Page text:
In the very early stages of Permutations prior to our first residency with Aldeburgh Music, we went through a number of sketch iterations which informed how we moved forward in the project. The most significant of these manifested itself simply as a collection of six small chambers, each housing an individual recorded violin part. Through their orientation and proximity, the chambers both contain and project each of the six equal, interwoven contrapuntal lines. 

Initially, this was interpreted in a highly geometric form, a literal interpretation of the compositional structure of the music into a symmetrical plan. In this iteration of the project, the listener moves between 6 “hoods”. The variation in the composition is produced through the listener's movement only, within the otherwise entirely equal plan. It had been our intention that the vibrations of the music would pass directly through the material construction of the chambers, using transducers.

After interrogating this proposal, we came to feel that this proposal had a number of inadequacies. Specifically, with regards to acoustic isolation and the unsophisticated, disjointed experience of movement, the audience being expected to duck in and out of these ‘architectural headphones.’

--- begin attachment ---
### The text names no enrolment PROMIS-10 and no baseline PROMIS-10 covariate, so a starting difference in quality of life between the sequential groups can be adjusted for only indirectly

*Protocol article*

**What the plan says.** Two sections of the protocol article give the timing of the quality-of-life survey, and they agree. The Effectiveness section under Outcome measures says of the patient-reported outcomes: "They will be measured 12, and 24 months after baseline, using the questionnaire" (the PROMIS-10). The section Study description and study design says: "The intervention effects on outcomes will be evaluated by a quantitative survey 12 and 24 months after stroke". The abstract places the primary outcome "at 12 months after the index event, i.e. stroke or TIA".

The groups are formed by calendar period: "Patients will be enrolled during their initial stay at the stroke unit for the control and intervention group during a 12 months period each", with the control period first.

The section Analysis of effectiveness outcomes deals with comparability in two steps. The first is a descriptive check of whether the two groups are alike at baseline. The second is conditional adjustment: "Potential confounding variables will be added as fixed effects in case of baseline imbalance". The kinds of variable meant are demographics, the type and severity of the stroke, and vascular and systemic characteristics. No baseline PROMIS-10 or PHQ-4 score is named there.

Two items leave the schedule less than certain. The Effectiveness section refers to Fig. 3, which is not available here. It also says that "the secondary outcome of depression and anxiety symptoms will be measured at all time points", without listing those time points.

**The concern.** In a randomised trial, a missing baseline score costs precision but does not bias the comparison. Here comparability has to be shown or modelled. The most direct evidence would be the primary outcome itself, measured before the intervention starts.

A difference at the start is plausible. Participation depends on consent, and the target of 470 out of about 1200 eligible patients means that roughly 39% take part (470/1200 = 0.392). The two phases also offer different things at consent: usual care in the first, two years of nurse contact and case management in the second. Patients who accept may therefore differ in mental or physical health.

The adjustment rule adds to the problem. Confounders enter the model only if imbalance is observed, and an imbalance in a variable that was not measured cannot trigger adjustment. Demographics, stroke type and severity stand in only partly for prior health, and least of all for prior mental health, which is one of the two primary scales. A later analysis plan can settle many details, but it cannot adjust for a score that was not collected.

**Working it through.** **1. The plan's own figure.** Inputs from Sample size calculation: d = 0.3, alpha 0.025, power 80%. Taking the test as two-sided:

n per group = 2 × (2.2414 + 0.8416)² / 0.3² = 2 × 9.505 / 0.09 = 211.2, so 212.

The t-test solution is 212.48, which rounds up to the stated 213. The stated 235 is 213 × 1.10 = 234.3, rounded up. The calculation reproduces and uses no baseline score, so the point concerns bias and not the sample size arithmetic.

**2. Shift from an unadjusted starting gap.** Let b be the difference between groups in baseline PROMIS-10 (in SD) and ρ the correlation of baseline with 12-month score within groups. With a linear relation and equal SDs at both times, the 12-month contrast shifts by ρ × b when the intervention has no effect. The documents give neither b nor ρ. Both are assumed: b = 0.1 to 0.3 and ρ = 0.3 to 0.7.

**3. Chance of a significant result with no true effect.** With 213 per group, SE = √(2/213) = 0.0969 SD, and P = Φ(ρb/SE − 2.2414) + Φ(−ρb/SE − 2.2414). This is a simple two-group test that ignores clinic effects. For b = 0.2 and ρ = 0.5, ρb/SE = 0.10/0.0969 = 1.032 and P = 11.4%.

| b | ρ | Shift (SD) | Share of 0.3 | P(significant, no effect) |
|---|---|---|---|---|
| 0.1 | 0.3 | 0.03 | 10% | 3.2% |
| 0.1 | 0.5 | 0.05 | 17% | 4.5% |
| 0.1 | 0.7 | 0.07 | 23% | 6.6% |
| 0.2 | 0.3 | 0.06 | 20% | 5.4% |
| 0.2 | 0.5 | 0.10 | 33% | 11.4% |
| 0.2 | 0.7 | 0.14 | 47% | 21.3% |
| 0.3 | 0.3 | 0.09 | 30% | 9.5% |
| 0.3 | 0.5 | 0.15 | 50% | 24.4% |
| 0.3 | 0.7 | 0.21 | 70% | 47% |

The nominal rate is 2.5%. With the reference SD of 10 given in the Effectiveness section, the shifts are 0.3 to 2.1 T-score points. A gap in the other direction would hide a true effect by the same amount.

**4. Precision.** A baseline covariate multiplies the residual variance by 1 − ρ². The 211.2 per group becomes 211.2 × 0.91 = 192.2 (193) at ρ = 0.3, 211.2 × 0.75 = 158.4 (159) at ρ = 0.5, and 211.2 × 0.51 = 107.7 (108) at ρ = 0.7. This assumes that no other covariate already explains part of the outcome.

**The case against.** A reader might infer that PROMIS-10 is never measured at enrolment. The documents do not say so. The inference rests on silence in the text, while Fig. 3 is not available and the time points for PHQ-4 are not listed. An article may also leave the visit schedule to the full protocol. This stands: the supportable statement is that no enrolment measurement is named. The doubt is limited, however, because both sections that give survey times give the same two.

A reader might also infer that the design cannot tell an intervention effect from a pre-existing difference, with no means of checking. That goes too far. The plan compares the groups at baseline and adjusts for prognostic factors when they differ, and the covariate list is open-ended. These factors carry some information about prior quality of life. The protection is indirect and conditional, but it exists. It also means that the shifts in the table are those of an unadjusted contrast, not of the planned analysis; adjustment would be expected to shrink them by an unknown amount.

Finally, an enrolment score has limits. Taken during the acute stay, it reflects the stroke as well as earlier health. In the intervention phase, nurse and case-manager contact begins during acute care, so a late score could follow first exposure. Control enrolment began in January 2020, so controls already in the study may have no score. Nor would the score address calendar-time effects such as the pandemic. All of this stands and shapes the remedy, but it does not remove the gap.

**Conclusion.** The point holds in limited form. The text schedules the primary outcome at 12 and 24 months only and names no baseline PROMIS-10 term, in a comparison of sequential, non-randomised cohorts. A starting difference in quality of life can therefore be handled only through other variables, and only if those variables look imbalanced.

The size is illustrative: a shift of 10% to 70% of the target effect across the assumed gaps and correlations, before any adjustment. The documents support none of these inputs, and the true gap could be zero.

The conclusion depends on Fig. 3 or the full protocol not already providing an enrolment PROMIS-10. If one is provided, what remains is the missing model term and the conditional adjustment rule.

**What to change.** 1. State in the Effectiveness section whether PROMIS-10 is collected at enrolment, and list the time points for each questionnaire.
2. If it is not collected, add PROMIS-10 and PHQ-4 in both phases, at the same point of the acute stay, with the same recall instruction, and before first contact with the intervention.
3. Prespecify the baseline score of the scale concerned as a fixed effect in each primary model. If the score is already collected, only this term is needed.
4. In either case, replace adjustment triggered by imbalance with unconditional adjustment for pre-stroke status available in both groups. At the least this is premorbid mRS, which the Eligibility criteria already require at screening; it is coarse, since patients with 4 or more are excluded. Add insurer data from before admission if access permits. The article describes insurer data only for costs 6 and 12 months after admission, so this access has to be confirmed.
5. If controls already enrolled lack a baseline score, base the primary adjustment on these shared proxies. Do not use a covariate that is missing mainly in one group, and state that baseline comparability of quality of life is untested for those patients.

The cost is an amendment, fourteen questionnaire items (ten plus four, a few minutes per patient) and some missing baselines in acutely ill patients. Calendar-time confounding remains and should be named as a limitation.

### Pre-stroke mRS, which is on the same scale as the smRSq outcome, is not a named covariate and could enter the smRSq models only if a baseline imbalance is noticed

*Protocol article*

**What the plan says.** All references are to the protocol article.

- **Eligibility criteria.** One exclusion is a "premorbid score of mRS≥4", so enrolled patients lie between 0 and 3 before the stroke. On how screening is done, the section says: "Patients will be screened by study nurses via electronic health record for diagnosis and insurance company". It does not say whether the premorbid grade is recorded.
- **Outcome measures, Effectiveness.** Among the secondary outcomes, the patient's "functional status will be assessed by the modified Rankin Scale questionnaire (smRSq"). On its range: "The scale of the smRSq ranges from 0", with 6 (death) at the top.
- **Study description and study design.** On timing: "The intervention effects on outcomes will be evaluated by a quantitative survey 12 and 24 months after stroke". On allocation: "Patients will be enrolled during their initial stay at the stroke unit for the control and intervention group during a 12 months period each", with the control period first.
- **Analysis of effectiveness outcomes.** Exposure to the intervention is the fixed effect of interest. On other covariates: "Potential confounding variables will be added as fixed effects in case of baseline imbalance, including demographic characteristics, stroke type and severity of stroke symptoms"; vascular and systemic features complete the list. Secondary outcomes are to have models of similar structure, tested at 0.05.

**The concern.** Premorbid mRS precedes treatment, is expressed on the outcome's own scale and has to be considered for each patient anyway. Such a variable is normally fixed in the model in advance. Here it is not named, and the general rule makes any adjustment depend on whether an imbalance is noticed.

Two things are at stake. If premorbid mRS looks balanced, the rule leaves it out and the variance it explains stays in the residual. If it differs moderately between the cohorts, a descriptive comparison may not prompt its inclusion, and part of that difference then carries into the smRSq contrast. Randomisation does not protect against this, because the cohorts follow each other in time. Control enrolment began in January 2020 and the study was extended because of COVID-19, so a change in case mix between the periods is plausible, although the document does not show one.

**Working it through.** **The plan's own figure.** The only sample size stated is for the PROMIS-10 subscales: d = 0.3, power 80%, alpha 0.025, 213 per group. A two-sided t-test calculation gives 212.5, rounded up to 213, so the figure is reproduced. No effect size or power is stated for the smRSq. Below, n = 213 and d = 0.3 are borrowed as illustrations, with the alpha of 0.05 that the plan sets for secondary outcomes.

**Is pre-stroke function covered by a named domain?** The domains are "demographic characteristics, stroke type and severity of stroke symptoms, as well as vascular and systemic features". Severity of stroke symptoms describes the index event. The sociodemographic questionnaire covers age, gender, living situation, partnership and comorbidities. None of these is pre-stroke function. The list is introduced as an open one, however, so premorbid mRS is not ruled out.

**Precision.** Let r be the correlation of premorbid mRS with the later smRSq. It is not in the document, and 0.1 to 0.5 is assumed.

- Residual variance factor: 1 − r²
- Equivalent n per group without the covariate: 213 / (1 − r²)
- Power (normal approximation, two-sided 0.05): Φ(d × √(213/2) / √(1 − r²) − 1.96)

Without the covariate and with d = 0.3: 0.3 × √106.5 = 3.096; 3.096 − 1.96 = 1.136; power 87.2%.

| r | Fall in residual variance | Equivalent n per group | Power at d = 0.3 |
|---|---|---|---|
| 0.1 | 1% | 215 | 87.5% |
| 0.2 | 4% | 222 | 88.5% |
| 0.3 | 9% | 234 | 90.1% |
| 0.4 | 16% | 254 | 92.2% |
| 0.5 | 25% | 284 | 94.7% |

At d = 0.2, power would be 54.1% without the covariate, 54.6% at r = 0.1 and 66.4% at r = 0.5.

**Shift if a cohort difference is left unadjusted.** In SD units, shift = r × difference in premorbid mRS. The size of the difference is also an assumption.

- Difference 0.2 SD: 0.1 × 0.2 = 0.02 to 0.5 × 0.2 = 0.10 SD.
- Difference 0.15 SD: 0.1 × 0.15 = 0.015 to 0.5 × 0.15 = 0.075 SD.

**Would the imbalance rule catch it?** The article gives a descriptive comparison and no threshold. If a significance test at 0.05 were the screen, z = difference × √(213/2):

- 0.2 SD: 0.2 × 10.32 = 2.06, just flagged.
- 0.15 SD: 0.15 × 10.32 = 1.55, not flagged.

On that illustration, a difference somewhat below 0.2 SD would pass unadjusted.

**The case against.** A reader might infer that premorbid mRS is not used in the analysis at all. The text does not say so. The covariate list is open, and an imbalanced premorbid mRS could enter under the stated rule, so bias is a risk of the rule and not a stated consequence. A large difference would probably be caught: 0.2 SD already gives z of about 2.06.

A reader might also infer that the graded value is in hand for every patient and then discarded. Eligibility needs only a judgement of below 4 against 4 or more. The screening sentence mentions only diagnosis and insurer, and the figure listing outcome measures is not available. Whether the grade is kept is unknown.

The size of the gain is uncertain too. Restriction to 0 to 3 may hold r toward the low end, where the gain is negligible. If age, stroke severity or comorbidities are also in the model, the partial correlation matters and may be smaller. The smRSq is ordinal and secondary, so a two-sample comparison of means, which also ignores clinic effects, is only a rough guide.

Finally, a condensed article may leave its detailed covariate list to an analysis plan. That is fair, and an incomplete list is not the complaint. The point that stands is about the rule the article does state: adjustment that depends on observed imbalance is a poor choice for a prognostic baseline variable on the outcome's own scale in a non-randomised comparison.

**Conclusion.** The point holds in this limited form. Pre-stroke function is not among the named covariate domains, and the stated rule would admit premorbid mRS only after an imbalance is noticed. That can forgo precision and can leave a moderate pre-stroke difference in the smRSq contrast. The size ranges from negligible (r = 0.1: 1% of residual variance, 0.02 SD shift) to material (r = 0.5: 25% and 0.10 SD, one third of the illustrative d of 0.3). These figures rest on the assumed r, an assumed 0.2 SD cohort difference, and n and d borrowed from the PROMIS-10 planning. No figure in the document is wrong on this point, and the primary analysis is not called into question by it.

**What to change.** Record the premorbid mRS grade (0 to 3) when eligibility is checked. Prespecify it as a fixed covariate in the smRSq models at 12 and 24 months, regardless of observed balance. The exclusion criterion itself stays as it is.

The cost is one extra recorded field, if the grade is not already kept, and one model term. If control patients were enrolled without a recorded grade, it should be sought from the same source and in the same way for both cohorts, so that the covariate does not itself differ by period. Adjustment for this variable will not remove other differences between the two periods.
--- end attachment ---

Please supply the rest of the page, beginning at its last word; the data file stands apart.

Measuring and representing Counterpoint


This is 19th Century physicist, John Tyndall’s diagram describing the propogation of sound waves. Sound (and consequently music) - due to the invisibility of the medium - can only be described through analogy. In this case, the analogy is social in origin and describes sound’s effect rather than its physical properties in abstract.

One of the first ideas we had to translate into an alternative form of expression was that of counterpoint, which serves as the fundamental structure behind the composition of the piece.

Freya’s composition would be a recorded contrapuntal piece in 6 parts. It was important that from the very beginning we could find a way to understand and measure these parts, in order to help us understand their acoustic effect. We were interested in finding a way of responding to the physical properties of these parts in the scale of the acoustic space and development of it’s physical characteristics.

Dissecting the multiple counterpoint parts enabled us tobegin thinking about how they might be expressed physically.  We were interested in creating a spatial experience where the audience could enjoy the solo, duet, ensemble and full-counterpoint, all contingent upon their movement through the space. 

The vital ingredient in the experience of the performance is the participation of the guest or visitor, whose subjective experience and movement re-invents the piece each time; their interaction forming a fundamental part of the overall composition. Consequently, this has been a critical determining factor in the spatial organisation of the 6 parts and their hierarchy.